The Silver Chair Literary Elements

The Silver Chair Literary Elements


Children's Fiction, Fantasy

Setting and Context

Narnia, and other fictional "other worlds", and England inthe 1950s

Narrator and Point of View

Third person narrator from the children's points of view

Tone and Mood

Adventurous and hopeful yet often foreboding

Protagonist and Antagonist

Narnia (good) and her representatives are the protagonists; the Evil Queen is the antagonist

Major Conflict

Conflict between good and evil; conflict planned by the Queen against Narnia which she plans to take over


The Prince is revealed to be Prince Rilian, son of King Caspian, for whom they were searching


The Queen stoking the fire foreshadows the enchantment spell she has cast to make the children forget any world but hers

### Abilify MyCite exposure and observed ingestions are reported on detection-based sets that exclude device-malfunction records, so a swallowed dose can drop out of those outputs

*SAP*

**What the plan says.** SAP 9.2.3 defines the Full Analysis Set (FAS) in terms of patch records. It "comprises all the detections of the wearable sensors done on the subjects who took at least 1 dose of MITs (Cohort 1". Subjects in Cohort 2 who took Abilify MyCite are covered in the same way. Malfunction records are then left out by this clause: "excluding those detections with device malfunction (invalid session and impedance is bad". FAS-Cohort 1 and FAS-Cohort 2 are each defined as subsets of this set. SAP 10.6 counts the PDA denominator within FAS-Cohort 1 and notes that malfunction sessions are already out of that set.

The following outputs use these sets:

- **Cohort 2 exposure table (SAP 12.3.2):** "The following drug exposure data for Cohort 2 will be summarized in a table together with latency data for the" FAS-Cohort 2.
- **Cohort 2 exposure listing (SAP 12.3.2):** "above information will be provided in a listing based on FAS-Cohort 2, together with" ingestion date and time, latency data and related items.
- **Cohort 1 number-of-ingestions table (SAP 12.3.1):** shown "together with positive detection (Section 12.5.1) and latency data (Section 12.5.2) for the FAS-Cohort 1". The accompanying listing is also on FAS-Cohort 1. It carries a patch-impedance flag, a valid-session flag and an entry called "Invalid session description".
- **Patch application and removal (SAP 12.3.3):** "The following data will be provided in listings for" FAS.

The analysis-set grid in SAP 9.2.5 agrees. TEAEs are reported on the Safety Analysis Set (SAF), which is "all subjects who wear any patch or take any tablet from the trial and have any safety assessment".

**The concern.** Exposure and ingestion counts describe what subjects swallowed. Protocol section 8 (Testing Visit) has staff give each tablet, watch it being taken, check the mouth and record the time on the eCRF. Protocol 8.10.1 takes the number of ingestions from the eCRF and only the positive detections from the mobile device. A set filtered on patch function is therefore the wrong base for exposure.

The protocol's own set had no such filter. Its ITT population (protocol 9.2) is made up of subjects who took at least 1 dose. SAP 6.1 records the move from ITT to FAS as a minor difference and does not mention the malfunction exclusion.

Rilian goes in search of "the worm" which is a huge understatement as the reptile is a gigantic evil serpent


The narrator alludes to previous chronicles of Narnia including The Horse and His Boy which he says is a story well worth hearing


The beauty and glistening light of Narnia is described in intricate detail which gives the reader an image of its heavenly appearance


The birdsong is loud and overwhelming but at the same time there is an underlying silence


There is a parallel between the serpent that murdered Rilian's mother and the serpent that is the Evil Queen

Metonymy and Synecdoche

Overworlders is the collective term used to describe anyone living above ground


The fire was said to welcome them which personifies the fire and attributes a desire to be hospitable to it

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